What are the different classification names for the Dianic Tradition?
There are many different paths, denominations, or traditions within the Wiccan faith as well as beliefs and practices. Here are some general questions and answers related to Wicca’s Dianic Tradition. This denomination or tradition is sometimes referred to as Dianic Wicca, the Dianic Path, Dianic Wicce, Dianic Witchcraft, the Dianic Craft, Feminist Dianic Witchcraft, Dianic Faerie Faith, McFarland Dianics, and/or Dianic Feminist Wicce.
What is the Dianic Tradition?
On the outside looking in, Dianic Witchcraft might appear to be a single tradition or religious system. In actuality, it is an intertwined and interrelated group of traditions that have influenced each other over many centuries.
There are two distinctive branches of Dianic Wicca/Witchcraft in the Neo-pagan era:
The first branch (often called Feminist Dianic Witchcraft or Wicca), focuses exclusively on the Goddess Diana and the female rites of passage from Maidenhood, Motherhood, to Cronehood. Each of the three stages is considered as equally sacred and powerful. The term Dianic was first pinpointed by Margaret Murray in 1921, in her literary work The Witch-Cult in Western Europe, at a time when witchcraft was still banned and forbidden in Britain. Murray’s work also indicates that the Dianic path appears to have included a mixture of various traditions such as Gardnerian and Faery. Its members are primarily women. These circles are usually very loosely structured, non-hierarchical, and politically feminist by nature. These groups are very supportive of and active in socio-political issues regarding women and considered to be what equates to the modern feminist movement in Wicca and Witchcraft started by Ann Forfreedom in Oakland, California. Forfreedom’s Dianic Feminist Wicce emphasizes female leadership and insists that a Priestess must be present for all ceremonies and rituals.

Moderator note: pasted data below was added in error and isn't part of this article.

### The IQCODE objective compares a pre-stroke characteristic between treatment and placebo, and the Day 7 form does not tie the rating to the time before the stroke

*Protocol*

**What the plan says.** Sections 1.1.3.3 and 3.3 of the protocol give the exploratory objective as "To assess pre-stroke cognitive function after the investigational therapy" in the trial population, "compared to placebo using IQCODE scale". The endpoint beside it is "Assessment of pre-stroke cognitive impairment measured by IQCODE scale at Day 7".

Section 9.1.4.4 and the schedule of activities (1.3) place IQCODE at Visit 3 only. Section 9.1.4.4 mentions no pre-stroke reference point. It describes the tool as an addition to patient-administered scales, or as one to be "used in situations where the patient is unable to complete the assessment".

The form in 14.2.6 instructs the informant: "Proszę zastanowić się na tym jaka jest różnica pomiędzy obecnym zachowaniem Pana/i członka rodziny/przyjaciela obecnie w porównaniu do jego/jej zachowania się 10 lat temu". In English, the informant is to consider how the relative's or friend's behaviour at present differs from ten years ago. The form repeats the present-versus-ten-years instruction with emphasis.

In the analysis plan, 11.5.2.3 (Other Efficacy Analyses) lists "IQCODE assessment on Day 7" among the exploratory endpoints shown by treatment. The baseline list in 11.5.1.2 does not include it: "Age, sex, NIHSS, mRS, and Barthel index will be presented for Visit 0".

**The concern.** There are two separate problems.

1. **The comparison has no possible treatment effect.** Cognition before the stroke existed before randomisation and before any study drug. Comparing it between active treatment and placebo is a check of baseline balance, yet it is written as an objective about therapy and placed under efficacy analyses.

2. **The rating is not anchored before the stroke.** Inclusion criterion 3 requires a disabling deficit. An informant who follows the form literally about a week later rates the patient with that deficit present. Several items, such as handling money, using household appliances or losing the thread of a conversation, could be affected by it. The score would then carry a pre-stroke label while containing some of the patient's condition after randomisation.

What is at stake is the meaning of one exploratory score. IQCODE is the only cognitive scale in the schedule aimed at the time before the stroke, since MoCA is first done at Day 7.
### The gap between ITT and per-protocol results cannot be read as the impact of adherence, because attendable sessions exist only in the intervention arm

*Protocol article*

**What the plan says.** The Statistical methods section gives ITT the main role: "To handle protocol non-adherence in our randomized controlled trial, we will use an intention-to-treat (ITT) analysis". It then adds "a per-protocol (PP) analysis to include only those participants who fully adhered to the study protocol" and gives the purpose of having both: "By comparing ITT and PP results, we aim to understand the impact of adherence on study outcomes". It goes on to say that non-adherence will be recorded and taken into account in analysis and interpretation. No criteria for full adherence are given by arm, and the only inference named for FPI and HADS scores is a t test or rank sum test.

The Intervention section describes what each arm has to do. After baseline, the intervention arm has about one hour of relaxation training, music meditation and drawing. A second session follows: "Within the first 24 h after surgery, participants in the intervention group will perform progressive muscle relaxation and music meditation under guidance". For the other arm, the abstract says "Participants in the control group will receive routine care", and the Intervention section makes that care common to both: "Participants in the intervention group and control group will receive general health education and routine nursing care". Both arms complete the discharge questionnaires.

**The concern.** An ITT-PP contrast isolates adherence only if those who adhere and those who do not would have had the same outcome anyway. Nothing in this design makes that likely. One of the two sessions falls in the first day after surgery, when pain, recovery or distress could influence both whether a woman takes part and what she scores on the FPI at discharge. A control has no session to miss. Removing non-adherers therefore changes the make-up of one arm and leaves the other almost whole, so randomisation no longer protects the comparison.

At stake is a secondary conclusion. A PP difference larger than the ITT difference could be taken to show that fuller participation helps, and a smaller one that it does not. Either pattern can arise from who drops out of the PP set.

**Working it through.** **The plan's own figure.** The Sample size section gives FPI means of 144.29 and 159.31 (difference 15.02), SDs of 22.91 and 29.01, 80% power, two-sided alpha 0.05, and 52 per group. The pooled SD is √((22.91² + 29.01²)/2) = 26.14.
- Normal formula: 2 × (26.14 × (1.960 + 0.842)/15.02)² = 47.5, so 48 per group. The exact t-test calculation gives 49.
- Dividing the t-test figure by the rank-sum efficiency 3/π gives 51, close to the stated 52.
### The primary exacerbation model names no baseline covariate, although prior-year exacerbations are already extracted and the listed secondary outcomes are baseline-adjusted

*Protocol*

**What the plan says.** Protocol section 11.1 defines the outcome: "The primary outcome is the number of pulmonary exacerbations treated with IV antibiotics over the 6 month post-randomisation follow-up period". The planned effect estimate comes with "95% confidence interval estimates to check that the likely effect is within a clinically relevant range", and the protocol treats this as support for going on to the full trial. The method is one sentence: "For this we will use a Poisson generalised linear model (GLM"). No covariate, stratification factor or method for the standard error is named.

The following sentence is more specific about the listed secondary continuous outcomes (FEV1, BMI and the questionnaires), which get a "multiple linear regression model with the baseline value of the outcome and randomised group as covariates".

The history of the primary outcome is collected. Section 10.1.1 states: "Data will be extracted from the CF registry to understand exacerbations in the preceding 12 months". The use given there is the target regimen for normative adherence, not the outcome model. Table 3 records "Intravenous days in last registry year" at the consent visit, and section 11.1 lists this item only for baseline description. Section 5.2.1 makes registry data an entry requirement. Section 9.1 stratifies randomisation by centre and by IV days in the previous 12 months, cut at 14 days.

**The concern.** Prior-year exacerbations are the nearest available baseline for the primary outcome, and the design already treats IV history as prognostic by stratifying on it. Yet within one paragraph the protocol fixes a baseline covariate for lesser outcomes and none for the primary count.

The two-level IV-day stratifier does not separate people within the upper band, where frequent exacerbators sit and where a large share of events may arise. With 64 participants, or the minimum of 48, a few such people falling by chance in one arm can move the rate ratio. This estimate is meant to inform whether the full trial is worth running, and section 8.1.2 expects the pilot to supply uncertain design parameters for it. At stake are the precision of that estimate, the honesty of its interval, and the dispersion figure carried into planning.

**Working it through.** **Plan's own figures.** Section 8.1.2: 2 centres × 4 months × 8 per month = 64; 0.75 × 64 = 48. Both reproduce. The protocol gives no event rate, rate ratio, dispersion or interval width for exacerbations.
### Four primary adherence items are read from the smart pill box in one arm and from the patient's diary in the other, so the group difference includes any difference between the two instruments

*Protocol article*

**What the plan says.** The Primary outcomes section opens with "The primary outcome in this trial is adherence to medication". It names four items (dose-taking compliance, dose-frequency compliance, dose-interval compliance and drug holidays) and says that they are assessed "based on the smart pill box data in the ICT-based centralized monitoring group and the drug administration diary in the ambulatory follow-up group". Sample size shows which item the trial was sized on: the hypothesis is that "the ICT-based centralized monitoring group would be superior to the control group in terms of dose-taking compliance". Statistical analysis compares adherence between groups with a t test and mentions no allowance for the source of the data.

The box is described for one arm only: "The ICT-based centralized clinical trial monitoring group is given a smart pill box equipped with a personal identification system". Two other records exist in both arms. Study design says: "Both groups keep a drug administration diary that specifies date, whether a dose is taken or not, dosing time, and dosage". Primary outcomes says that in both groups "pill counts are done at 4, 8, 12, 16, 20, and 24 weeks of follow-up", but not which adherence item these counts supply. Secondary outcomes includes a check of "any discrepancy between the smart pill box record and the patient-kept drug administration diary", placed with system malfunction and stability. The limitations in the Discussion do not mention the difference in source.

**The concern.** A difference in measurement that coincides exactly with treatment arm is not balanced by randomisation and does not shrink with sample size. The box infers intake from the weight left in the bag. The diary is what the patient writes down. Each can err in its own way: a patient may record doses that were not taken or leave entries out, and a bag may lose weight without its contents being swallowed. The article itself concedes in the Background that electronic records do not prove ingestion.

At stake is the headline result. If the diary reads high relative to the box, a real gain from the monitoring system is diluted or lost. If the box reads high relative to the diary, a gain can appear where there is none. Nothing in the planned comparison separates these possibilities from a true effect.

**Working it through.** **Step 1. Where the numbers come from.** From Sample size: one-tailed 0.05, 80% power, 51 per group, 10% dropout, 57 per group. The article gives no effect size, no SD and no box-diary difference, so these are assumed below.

The second branch (sometimes called Old Dianic Witchcraft) was formed, in Dallas, Texas, by Morgan McFarland and Mark Roberts in the late 1960's. This branch recognizes the Goddess Diana (or the Lady) as the primary spiritual force yet honors the Horned God, Cernunnos (or the Lord), as Her Beloved Consort. Dianic coven members of this “sect” consist of both women and men. McFarland also founded The Council of High Priestesses (McFarland Dianics) in Texas.
Who is Diana?
In the spiritual philosophy of Wicca, a woman evolves over three stages during her lifetime: Maidenhood, Motherhood, and Cronehood. The Maiden is a very young woman in growth and development stage. Once she conceives a child, she becomes the Mother or when her life goals achieve fruition. At menopause, she becomes the Crone who is older, wiser, giver of wisdom, bringer of death and closure. In conjunction with the Moon, the Goddess comes into play and personifies the embodiment of the Moon Goddess Diana. The three phases of the Moon correspond directly to the three stages of a woman's life. The Maiden is the Waxing Moon, the Mother is the Full Moon, and the Waning and New Moons represent the Crone. Moreover, the Moon is associated and corresponds with a woman's menstrual cycle (28 days in length).